UN celebrates contribution of climate services to human wellbeing on World Day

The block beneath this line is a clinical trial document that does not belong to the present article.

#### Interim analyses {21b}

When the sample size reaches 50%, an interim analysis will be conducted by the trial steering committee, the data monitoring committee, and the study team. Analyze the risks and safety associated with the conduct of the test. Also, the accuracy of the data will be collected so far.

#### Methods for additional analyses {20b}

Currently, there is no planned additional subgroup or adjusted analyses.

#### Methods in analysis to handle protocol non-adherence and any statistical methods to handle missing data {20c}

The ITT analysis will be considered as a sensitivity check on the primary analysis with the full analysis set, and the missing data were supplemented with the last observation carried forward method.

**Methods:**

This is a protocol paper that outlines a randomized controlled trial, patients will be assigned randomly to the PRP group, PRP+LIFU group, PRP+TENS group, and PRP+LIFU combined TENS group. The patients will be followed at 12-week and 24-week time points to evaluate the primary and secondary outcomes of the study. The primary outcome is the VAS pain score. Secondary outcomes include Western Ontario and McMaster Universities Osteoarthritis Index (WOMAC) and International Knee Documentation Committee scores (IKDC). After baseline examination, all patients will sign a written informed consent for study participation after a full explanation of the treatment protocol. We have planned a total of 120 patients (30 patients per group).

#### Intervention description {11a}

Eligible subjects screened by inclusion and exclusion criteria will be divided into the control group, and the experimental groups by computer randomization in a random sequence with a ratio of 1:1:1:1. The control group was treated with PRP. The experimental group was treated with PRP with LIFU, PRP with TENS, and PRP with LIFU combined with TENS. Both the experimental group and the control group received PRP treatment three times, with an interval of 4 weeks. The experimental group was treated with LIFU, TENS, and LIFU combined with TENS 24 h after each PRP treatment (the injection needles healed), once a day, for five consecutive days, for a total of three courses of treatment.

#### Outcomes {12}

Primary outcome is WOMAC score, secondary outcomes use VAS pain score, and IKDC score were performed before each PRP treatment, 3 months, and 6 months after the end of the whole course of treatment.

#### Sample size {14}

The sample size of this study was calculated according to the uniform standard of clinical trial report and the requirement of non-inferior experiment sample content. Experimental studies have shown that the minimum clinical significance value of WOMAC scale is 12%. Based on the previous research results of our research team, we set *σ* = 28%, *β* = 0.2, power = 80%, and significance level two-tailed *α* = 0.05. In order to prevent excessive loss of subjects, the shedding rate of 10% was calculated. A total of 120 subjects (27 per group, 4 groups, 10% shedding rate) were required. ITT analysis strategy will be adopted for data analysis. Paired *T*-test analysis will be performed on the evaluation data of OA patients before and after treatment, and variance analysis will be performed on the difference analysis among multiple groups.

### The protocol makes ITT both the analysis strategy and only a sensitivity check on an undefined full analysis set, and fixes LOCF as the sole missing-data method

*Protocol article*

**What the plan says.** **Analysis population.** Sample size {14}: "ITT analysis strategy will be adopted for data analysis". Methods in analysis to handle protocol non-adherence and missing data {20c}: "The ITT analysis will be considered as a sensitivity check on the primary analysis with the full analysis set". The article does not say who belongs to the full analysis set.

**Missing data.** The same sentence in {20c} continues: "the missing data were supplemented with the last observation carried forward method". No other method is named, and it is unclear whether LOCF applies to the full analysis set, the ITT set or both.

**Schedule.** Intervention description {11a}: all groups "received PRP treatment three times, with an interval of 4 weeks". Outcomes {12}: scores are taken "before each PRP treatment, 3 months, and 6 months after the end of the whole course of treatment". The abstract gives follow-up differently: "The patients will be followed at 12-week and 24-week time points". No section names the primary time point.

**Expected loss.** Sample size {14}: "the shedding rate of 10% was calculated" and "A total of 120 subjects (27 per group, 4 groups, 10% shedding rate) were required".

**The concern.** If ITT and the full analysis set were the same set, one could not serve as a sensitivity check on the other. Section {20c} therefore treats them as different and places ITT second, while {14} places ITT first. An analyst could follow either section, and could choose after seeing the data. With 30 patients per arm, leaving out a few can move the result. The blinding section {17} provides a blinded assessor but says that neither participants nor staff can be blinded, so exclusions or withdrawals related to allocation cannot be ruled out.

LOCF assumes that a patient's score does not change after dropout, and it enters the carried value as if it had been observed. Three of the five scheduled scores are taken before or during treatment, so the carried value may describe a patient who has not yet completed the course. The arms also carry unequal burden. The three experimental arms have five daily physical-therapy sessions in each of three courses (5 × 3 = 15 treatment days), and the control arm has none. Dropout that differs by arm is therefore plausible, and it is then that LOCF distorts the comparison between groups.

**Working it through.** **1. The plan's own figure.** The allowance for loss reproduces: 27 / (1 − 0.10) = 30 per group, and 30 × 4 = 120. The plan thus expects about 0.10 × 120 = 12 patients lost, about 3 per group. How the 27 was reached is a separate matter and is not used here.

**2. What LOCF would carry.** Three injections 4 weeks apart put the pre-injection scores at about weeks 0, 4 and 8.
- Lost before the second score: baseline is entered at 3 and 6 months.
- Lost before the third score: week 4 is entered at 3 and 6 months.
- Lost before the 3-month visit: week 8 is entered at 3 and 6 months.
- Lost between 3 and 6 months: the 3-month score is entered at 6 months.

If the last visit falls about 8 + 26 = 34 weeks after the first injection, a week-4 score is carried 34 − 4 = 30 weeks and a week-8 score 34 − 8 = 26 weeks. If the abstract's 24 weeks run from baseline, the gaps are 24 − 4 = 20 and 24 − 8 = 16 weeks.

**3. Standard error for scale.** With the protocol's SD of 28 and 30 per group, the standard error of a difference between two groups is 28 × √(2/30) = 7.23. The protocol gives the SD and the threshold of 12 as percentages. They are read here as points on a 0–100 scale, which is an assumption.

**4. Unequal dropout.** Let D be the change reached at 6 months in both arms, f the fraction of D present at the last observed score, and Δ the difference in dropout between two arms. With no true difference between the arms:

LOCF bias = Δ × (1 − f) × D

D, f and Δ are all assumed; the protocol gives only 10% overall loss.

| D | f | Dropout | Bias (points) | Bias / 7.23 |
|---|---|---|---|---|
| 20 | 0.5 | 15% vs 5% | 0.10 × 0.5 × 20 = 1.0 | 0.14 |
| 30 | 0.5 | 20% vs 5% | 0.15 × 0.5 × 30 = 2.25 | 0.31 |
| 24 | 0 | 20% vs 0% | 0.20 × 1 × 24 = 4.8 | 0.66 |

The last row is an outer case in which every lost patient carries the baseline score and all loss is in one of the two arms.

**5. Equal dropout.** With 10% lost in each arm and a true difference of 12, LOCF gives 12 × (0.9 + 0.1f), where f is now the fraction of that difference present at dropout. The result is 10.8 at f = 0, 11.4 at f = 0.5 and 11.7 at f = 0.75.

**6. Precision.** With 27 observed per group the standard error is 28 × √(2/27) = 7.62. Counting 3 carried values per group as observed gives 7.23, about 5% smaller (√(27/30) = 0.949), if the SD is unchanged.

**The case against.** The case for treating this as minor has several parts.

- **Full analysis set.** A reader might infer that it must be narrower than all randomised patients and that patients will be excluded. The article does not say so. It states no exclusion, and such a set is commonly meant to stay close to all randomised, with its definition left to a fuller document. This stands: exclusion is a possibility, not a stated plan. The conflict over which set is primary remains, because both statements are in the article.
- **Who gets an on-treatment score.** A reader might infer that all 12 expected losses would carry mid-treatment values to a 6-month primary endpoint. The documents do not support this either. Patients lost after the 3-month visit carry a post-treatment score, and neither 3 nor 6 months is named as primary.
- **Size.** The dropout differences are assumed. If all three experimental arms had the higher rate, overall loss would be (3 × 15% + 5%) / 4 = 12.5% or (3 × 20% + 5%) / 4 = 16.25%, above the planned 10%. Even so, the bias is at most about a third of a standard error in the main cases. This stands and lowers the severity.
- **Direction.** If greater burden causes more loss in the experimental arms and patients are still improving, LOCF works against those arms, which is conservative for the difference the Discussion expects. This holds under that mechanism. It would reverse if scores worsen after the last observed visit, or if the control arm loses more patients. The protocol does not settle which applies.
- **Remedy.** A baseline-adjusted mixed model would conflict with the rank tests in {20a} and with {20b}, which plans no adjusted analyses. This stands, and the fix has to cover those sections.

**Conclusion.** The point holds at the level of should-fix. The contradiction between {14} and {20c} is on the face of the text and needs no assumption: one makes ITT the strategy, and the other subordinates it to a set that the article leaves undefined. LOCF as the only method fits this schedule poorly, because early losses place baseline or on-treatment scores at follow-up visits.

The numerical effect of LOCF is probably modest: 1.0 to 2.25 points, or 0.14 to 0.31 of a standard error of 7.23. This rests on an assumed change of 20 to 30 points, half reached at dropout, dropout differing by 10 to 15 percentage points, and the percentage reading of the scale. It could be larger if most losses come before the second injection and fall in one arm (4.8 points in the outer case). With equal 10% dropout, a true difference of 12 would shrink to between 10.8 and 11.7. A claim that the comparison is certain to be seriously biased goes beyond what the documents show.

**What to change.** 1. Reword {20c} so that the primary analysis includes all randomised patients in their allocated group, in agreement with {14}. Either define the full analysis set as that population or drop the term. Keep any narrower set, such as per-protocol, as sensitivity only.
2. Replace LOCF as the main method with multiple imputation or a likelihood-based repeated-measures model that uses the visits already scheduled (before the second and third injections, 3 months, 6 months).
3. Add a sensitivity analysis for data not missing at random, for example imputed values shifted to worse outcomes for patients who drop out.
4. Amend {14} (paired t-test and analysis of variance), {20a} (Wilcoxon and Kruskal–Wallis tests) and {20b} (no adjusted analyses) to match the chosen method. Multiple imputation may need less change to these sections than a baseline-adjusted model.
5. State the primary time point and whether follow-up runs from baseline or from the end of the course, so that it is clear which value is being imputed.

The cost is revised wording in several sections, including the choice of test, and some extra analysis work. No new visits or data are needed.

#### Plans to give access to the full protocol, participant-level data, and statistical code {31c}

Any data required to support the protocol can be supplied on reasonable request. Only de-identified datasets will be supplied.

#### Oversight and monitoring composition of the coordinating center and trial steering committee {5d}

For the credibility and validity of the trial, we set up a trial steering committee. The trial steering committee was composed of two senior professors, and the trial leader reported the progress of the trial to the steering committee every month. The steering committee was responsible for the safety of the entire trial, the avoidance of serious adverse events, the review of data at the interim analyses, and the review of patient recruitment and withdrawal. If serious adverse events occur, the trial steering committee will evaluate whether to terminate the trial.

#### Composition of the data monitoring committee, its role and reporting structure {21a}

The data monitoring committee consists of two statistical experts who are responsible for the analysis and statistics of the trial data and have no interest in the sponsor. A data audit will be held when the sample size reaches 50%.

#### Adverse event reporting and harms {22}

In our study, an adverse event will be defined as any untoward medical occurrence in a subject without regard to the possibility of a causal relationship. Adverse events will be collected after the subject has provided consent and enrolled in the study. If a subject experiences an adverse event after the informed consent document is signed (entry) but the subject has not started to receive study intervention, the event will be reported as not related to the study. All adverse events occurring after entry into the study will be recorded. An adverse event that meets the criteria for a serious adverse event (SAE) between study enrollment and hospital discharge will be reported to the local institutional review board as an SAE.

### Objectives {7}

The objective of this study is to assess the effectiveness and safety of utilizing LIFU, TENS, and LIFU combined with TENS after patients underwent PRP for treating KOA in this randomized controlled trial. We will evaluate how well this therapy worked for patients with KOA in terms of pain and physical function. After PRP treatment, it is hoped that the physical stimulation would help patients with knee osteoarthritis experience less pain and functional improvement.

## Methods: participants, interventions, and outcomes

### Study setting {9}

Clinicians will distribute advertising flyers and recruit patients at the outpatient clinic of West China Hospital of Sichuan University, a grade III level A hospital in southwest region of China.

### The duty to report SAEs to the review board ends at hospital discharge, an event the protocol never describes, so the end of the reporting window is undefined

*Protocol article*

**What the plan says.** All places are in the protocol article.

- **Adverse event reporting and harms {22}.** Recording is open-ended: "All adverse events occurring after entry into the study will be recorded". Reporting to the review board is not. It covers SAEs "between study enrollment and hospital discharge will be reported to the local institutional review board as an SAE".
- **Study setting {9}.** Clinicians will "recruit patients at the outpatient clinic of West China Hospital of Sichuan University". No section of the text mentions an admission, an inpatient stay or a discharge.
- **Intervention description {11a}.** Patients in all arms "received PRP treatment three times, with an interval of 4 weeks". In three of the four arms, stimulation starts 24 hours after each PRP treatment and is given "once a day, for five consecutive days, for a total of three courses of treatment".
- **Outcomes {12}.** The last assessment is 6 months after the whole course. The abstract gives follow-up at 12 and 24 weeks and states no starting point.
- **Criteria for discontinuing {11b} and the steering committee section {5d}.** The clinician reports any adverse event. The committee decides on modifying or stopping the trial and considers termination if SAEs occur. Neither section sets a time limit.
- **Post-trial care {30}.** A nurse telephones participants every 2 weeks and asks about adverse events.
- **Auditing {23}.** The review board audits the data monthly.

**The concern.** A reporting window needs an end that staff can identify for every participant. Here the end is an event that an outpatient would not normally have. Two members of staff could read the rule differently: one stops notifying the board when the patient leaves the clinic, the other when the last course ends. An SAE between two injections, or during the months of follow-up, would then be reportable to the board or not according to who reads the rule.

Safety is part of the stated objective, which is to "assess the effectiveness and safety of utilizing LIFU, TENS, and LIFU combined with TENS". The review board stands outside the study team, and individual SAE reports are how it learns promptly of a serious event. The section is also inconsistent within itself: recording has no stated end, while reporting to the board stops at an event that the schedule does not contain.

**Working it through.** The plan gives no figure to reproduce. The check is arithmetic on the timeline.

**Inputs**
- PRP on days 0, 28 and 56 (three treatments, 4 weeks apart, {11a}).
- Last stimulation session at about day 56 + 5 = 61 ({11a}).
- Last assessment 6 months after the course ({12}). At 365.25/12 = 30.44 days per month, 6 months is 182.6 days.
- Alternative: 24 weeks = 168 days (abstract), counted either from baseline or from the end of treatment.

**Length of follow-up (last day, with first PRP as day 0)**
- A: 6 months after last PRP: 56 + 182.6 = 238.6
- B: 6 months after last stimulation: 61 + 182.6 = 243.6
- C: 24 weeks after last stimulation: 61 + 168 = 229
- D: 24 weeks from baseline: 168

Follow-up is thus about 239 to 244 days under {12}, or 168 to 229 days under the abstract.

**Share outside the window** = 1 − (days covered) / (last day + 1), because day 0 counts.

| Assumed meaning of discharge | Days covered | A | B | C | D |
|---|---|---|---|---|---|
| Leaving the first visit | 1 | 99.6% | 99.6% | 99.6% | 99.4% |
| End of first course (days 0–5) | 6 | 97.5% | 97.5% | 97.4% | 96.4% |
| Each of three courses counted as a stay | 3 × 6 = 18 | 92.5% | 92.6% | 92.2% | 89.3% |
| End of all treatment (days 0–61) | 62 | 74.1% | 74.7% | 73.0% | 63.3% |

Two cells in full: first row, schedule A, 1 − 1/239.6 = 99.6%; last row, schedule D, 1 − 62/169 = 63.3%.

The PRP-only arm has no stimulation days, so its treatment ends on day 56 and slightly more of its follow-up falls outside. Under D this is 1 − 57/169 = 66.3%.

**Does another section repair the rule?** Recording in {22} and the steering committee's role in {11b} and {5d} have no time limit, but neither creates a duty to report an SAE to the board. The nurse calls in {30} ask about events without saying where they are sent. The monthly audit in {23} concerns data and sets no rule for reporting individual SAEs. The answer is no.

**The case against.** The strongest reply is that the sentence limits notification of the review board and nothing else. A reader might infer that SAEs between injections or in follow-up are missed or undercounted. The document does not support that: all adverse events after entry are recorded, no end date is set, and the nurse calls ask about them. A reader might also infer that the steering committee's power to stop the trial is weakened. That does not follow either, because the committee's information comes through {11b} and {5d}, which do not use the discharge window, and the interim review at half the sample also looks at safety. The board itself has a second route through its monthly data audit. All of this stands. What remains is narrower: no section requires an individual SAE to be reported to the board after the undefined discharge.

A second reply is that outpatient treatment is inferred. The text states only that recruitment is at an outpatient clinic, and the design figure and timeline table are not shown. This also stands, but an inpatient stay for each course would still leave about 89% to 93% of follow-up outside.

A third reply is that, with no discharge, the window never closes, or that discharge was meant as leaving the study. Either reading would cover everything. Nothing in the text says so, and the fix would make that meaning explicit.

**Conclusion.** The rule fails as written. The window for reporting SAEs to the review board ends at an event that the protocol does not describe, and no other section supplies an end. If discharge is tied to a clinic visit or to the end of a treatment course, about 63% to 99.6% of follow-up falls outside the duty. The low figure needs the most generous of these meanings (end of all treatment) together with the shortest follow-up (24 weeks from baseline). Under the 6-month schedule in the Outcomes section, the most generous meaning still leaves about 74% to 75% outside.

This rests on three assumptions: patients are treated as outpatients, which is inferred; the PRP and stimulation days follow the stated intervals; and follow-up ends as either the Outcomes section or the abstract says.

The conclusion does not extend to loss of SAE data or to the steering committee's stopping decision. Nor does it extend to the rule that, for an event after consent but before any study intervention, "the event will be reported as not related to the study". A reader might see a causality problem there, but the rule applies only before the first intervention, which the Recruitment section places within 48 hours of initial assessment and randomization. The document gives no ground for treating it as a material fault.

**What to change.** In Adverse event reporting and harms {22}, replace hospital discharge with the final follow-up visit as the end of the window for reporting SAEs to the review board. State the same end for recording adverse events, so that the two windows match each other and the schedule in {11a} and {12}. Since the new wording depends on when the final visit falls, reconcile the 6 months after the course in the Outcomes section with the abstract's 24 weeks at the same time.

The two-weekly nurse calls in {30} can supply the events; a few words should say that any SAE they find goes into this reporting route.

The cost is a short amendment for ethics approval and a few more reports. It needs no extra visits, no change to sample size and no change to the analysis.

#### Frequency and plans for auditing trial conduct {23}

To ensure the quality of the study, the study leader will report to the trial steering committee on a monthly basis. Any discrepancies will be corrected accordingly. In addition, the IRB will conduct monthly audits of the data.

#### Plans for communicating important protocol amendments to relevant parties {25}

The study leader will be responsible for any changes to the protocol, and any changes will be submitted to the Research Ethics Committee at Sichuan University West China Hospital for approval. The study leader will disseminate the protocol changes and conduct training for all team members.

23 March 2011The United Nations is celebrating the contribution of national climate services to people’s daily lives as it marks World Meteorological Day, which this year focuses on the theme “Climate for You.” Every year on 23 March, the World Meteorological Organization (WMO) and the international meteorological community join in celebrating the Day, which commemorates the coming into force of the WMO Convention in 1950. For more than 60 years, WMO has been the UN system’s authoritative voice on the state and behaviour of the Earth’s atmosphere, its interaction with the oceans, the climate it produces and the resulting distribution of water resources.“WMO activities in the area of climate are widely perceived today as key contributions to human safety and well-being and the realization of economic benefits for all nations,” WMO Secretary-General Michel Jarraud said in his message for the Day.“Reliable and timely climate information will increasingly be required by decision-makers and by all socio-economic sectors, particularly at the regional and local levels, in view of the grave risks associated with a rapidly changing climate,” he added. Around the clock, WMO facilitates provision and exchange of near-real-time standardized information from 189 National Meteorological and Hydrological Services and 35 Regional Specialized Meteorological Centres across the globe. As natural hazards pose serious threats to human security, WMO has worked on operational early warning systems and effective preparedness measures, which have contributed to drastically reduce loss of lives.Luc Gnacadja, Executive Secretary of the UN Convention to Combat Desertification, said his organization’s collaboration over the years with WMO has greatly strengthened the scientific basis of its work.“It has enabled us to close some of the obstacles to rapid information flow,” he noted in his message for the Day. “Still, a lot remains to be done, and is achievable, if each of us steps up to do whatever we can to improve the lives of the weakest among us – a forgotten billion that lives in the drylands.”In the drylands, said Mr. Gnacadja, both rich and poor have suffered, and in many places, food insecurity, the loss of homes, livelihoods and habitats and forced rural-to-urban migration have followed. “These impacts have hit the poorest populations, nations and regions hardest, entrenching them further into poverty and exposing many to increased political instability. Theirs is the smallest carbon footprint, but they are paying a particularly high price for it.”The WMO is also an active partner of the UN International Strategy for Disaster Reduction (ISDR), “whose critical role and work are central to reducing the impact of disasters,” Margareta Wahlström, the Secretary-General’s Special Representative for Disaster Risk Reduction, said in a statement to mark the Day. “These efforts are key contributions to human, social and economic safety,” she added. “We fully support WMO’s long-term objective: that of halving by 2019, the 1994-2003 ten-year average of deaths caused by disasters of meteorological and hydrological origin.”